Other images, other gestures, other ways of being together
Moacir dos Anjos
3 Apr 2019, 8:17 pm
To the regular visitor, it hasn’t gone unnoticed that, over the years, art exhibitions have become more numerous and larger, not necessarily in spatial terms, but in relation to the time required to visit them fully. Exhibitions that display not only paintings, drawings, photos and sculptures, but also installations, which often demand prolonged interaction in order to be wholly appreciated, as well as a growing number of videos and films that can last from a few minutes to uninterrupted hours. Art exhibitions that can only be comprehended in their entirety if an extended period of time is dedicated to digesting them. This is the same extended period of time that so many instances of contemporary life – such as work, study and relationships – suggest no longer exists, with so many products, events and affections competing for the attention of the consumers of image, text, sounds and gestures, inaccurately referred to as ‘the spectator’ by the cultural industry.
The resulting tension between an artistic production that requires a deceleration of the senses and the everyday experience that incessantly incites these same senses can frustrate those who, when visiting exhibitions, do not allow themselves, or perhaps are not able, to be affected by the temporal subversion that is implicitly proposed. This reaction means that the works that demand time – because of their size and/or complexity – are often overlooked by those who are more adept to the temporality of ordinary life. Fearful of pushing away a portion of the public that feels unsettled in the face of experiences that disrupt established ways of seeing and thinking, those in charge of exhibitions often give in and omit these works from the programme. The perverse side of this conservative solution is that these are often artworks that matter precisely because they challenge existing ways of perceiving and understanding, expanding the potential to understand the facts of the world in multiple ways. Works that – independently of the media they use – can upset conventional ways of relating to time, opening up to everything that, despite being so close to us, is in fact beyond the reach of our senses impaired by the pace of contemporary life.
Amongst the many works that go against the acceleration of everyday life, I would like to mention two artworks that were included in a curatorial project in which the conceptual directive was the utopic dimension of art: the exhibition Arte democracia utopia. Quem não luta tá morto [Art Democracy Utopia. If You Don’t Fight You Die], which took place from September 2018 to May 2019 at Museu de Arte do Rio (MAR). In the show, the concept of utopia was associated with the invention of other possible life arrangements that could be more inclusive of those who are not considered part of the communities where they live. The show reflected on the various struggles that challenge a multitude of inequalities, injustices and violence in an attempt to transform our (immediate or distant) world into a more equal, fair and peaceful place. Artworks that, despite the many marked differences between them, share a search for a relationship with the other that requires a protracted period of time. Artworks that challenge the pressures that force brevity on relations, which are typical of an era that incites the simultaneous devouring of everything, whilst discouraging reflection on the interstices and murmurs that unpretentiously conjure and announce a more generous and ample future against a narrow present.
The first artwork emerged from the experience of implementing a psychoanalysis clinic called Clínica Pública de Psicanálise at Vila Itororó, a historical building in São Paulo currently under restoration. Headed by artist Graziela Kunsch and psychoanalyst Daniel Guimarães, the clinic, which opened in 2016 and is still in operation, was founded to offer former residents – who were unwillingly removed from their homes when the residential complex was expropriated by the State Government and the São Paulo Mayor for ‘cultural purposes’ – the chance to use psychoanalysis to deal with the suffering resulting from their material and emotional losses. It also came to light as a project that challenges conventional ideas of culture and art, occupying a space that, although under construction, was already welcoming other creative activities: a way of resisting the adversities experienced by those who once lived there. The idea of implementing a community psychoanalysis clinic, that is, a clinic that was not dependent on its clients’ financial disposition to operate, was made possible thanks to the participation of a large number of volunteer psychoanalysts, whose practices and exchanges with the displaced residents and other interested parties have collectively contributed to the blurring of the edges that separate different fields of subjectivity, including a joint effort between the analyst and the analysand to develop the psychoanalytic arrangement most suited to each individual.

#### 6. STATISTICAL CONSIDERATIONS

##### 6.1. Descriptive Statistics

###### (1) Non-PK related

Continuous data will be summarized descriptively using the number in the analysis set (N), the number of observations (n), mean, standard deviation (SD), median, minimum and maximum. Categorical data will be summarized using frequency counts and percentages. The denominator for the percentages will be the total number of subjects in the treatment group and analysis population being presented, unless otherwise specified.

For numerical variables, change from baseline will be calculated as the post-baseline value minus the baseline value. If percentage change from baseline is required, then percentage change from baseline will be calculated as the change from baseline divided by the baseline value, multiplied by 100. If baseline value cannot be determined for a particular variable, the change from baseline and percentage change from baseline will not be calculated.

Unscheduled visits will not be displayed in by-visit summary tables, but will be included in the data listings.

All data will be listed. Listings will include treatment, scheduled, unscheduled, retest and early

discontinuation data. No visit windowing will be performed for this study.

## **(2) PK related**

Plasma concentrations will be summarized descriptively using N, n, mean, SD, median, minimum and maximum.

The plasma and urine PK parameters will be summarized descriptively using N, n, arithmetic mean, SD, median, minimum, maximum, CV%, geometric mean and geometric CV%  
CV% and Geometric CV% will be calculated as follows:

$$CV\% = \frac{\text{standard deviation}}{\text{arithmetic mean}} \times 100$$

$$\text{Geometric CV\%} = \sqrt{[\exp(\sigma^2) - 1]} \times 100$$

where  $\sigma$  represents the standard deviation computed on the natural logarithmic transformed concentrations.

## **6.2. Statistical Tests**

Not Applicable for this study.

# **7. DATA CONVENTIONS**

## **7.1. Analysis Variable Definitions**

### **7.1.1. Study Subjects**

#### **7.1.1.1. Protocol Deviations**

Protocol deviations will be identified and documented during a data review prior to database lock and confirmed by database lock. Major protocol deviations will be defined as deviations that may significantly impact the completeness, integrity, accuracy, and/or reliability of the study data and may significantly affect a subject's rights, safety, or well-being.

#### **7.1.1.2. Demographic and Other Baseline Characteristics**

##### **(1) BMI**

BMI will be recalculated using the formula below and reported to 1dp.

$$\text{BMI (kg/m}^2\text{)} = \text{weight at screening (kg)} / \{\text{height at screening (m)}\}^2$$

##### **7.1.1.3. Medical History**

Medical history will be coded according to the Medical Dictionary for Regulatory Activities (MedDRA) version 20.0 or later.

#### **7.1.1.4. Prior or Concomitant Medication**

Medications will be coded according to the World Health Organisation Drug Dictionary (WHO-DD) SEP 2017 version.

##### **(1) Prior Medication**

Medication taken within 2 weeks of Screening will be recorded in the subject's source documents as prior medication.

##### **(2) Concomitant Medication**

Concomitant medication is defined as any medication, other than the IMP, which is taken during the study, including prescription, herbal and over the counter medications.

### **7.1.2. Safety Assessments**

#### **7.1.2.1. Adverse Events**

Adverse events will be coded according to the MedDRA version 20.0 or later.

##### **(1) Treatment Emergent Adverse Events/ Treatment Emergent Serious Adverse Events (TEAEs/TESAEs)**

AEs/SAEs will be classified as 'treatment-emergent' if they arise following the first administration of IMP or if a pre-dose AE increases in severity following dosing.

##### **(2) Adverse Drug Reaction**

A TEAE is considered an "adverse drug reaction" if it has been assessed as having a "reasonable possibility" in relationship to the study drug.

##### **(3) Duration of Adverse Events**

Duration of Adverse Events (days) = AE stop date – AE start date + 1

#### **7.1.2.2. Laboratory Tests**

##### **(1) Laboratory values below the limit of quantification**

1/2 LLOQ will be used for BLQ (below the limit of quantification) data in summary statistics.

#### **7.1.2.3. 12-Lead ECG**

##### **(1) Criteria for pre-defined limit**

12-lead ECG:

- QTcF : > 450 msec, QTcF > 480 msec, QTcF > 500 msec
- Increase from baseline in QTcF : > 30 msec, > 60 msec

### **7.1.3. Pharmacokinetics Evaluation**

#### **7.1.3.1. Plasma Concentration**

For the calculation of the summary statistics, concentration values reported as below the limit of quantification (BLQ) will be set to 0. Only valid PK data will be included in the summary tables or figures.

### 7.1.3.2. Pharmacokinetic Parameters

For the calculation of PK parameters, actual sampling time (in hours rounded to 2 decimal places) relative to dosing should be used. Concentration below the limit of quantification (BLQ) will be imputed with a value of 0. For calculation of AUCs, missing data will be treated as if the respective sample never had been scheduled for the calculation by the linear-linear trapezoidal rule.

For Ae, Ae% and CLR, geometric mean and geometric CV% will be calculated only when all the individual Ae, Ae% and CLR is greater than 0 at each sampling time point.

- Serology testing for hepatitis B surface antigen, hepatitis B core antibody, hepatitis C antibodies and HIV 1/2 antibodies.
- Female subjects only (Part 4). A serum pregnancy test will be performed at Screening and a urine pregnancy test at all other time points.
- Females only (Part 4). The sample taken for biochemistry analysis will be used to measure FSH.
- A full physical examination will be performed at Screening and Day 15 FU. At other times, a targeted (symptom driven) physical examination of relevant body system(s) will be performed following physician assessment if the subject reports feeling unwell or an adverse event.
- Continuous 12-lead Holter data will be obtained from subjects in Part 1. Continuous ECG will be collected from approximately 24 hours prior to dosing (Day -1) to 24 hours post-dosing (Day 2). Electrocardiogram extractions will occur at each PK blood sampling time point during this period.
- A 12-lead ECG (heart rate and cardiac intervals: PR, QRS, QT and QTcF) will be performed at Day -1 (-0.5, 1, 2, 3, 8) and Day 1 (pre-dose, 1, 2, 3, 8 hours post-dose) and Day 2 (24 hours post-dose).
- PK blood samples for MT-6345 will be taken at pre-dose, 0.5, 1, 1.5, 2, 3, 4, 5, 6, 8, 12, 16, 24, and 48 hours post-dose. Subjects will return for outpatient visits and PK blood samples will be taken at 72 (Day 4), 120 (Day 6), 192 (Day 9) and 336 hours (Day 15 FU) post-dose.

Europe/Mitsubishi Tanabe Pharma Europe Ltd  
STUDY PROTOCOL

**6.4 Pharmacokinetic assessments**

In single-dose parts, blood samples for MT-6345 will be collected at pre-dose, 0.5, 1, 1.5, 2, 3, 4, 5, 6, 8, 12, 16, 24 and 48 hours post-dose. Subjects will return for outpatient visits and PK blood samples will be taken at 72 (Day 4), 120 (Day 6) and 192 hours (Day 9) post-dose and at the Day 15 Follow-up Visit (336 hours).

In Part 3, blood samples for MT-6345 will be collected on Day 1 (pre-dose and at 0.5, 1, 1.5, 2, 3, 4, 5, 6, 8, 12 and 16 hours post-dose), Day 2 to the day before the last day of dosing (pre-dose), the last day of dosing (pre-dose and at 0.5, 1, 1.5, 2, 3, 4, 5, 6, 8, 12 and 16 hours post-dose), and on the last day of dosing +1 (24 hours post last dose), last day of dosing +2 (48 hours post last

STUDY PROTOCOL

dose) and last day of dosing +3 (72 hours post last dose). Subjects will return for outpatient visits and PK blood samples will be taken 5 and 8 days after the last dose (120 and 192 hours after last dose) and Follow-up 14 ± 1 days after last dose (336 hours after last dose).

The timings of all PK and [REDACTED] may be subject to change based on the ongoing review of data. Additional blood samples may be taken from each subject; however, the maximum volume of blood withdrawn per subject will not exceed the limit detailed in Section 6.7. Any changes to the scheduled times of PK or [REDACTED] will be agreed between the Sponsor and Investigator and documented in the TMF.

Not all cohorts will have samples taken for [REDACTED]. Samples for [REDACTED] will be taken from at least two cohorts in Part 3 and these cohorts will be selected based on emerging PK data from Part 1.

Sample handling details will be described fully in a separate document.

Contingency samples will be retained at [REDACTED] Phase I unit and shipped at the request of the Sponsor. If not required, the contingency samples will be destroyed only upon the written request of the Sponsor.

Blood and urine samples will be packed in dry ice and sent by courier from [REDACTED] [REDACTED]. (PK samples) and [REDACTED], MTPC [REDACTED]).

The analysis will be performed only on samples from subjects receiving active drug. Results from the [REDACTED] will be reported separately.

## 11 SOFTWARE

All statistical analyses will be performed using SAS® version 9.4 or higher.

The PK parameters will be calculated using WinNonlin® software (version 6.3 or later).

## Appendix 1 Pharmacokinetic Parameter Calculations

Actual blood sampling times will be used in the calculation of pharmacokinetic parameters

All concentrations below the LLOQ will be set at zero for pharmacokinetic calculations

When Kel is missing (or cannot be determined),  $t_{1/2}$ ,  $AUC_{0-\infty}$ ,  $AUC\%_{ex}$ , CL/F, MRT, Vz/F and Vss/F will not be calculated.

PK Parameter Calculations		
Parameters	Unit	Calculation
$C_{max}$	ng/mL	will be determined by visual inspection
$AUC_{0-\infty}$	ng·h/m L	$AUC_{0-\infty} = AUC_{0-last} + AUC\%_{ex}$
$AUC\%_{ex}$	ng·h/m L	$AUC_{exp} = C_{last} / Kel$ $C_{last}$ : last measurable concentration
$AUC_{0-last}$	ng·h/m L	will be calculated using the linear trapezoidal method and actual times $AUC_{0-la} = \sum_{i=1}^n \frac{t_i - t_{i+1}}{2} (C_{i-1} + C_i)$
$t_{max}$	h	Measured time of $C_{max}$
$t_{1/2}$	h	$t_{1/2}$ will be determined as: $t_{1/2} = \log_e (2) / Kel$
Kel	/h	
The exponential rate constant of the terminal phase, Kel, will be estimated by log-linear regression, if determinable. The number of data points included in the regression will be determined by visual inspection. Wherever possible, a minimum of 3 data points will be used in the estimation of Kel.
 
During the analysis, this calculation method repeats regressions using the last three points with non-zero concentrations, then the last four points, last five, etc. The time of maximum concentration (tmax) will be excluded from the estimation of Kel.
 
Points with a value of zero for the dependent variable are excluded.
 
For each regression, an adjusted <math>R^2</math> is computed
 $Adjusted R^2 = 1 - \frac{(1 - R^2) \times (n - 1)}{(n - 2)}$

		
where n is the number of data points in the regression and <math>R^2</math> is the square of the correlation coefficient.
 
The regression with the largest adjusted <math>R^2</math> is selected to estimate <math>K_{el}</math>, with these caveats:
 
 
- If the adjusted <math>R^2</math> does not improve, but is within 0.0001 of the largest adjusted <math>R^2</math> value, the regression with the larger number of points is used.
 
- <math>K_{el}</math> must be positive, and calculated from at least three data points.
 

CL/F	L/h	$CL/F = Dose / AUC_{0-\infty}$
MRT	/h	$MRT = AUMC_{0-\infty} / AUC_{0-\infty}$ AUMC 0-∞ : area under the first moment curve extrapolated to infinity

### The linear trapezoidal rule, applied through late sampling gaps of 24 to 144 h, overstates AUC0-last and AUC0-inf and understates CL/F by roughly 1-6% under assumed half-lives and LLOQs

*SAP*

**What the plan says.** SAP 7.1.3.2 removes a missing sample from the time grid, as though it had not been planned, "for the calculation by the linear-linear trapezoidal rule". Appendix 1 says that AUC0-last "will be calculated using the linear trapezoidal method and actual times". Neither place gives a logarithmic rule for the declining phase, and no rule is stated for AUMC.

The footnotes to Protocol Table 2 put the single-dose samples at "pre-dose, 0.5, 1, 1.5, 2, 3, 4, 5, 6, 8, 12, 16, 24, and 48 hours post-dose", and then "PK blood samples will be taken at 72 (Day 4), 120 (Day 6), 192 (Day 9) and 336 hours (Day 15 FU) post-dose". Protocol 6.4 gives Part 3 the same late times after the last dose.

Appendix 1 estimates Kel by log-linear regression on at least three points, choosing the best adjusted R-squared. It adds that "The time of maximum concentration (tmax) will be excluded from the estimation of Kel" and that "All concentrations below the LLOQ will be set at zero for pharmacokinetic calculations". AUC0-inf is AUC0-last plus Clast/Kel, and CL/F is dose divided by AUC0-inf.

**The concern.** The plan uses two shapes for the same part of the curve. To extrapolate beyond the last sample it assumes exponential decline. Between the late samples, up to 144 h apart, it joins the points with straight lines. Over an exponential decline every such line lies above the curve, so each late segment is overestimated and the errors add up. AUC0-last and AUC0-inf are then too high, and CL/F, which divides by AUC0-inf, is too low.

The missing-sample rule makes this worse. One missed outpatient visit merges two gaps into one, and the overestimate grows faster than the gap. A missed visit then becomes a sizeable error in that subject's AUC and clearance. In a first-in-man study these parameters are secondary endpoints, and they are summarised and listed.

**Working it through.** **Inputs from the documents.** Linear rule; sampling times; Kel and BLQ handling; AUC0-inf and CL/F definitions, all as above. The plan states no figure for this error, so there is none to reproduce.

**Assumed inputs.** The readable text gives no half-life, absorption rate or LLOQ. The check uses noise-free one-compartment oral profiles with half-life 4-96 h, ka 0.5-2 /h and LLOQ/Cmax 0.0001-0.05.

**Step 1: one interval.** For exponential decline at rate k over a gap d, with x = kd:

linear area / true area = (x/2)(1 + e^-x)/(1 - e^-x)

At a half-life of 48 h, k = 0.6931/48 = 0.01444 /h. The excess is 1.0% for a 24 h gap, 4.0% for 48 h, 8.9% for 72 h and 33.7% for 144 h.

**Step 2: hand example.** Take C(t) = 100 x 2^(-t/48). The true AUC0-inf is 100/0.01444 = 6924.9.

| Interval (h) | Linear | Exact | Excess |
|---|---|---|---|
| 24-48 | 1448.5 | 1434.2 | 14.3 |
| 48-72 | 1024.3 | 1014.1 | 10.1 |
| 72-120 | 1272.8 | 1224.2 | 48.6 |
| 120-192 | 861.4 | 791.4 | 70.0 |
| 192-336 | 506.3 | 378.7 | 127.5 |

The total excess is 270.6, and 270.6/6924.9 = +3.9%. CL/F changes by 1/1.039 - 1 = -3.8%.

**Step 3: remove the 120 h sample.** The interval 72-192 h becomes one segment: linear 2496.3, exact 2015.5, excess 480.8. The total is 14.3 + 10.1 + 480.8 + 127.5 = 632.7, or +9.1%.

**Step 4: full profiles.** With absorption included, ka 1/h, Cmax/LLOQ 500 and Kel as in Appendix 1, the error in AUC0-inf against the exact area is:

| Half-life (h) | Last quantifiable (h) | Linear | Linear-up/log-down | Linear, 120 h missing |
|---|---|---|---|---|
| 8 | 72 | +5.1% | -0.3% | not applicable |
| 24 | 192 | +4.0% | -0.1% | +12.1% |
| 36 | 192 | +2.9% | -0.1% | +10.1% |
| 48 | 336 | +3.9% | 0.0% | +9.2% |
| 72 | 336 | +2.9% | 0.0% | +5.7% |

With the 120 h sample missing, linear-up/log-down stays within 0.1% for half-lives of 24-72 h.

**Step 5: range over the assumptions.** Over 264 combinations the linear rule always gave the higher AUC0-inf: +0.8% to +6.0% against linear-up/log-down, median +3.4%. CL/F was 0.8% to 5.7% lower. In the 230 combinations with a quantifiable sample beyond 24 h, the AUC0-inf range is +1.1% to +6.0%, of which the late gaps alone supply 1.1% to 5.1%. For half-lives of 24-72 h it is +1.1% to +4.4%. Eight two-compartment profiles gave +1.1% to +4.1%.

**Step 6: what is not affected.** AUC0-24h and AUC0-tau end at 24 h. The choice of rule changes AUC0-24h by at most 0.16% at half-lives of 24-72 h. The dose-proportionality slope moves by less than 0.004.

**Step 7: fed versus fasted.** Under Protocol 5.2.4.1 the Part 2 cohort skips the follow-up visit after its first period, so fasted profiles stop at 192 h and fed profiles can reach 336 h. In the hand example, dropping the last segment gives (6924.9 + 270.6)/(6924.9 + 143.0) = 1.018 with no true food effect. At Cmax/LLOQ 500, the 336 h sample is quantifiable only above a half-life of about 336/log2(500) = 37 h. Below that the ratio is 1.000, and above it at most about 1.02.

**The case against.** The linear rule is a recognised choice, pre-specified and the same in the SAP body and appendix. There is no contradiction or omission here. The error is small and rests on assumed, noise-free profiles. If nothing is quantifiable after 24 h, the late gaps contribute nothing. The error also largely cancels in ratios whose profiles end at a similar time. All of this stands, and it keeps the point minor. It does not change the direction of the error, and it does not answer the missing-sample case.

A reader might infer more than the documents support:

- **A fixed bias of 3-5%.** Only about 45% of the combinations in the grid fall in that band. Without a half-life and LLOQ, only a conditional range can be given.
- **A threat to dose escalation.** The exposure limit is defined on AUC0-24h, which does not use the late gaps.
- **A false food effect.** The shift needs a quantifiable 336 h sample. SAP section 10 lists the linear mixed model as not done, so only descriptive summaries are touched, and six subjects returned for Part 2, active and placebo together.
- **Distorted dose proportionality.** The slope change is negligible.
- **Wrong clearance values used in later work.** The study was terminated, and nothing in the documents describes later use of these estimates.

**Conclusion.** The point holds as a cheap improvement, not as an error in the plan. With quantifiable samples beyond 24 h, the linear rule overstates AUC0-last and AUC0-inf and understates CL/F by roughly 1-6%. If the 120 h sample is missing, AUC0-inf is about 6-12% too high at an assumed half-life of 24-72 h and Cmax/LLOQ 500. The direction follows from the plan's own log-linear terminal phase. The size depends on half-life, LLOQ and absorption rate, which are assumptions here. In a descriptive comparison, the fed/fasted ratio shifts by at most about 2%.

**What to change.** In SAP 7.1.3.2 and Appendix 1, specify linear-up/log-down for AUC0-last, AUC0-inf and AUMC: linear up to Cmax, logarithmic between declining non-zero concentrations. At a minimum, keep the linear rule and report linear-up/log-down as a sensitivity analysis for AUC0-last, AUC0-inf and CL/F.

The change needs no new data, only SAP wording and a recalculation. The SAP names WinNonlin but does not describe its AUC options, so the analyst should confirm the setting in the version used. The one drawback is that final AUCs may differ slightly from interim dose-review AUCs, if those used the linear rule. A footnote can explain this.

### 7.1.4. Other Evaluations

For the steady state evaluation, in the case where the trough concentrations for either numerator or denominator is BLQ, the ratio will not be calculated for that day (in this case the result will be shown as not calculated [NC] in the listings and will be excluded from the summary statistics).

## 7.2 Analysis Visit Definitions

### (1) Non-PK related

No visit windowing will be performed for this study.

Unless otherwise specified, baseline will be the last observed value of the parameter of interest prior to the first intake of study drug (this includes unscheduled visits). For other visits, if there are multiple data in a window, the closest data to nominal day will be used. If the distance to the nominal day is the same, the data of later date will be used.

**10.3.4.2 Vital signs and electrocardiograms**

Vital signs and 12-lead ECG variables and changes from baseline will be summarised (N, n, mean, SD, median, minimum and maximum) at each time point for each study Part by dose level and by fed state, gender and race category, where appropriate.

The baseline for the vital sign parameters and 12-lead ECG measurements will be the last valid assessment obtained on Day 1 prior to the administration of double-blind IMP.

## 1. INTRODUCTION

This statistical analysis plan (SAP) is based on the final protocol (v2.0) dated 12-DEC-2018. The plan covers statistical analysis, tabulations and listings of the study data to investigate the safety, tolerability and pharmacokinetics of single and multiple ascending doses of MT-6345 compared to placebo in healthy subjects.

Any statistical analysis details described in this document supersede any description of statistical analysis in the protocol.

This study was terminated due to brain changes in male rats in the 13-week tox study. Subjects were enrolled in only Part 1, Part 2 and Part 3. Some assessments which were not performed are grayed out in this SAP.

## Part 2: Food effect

Invited to participate in the exhibition Arte democracia utopia. Quem não luta tá morto, Kunsch and Guimarães proposed the installation of three interconnected artistic-clinical apparatuses, which evoked the experience of the clinic by making available some contextual information to the visitor. The first installation was called Lugar de escuta [Place of Listening]. Formally, the apparatus consisted of a dozen chairs displayed in a circle in the middle of the exhibition room, which could be occupied by specific groups mediated by the museum education staff or other public groups that wished to use them for the purpose of collective listening activities. The second installation, titled Escuta mútua [Mutual Listening], was made up of pairs of chairs placed in front of each other (or with their backs to each other), which were scattered around the exhibition space. These were also available to be used by individuals willing to make contact or have a more reserved chat. Even when the chairs were not being used, the fact that they were arranged in a way that could potentially support an exchange between any two people suggested the possibility of different speaking and listening exercises that were valid without the presence and legitimation of a ‘specialist’. And, finally, the third installation was called Uma clínica pública no Rio de Janeiro: grupo de trabalho [A Public Clinic in Rio de Janeiro: Work Group]. At the beginning of the show, Kunsch and Guimarães held a two-day meeting at Escola do Olhar [School of Looking] at MAR – with a group of professionals and individuals interested in public psychoanalytical initiatives – aimed at sharing knowledge and experience on social clinical practices, both past and present. During the exchange, they defined artistic-clinical actions to be performed for the duration of the show, not only in the museum but also in its surrounding areas and in specific contexts, such as Favela da Maré and the so-called Little Africa. In the months that followed the constitution of the work group, these actions became a new experience of community clinical practice in Rio de Janeiro, which was named ‘listeners’ (escutadores in Portuguese) by the participants themselves.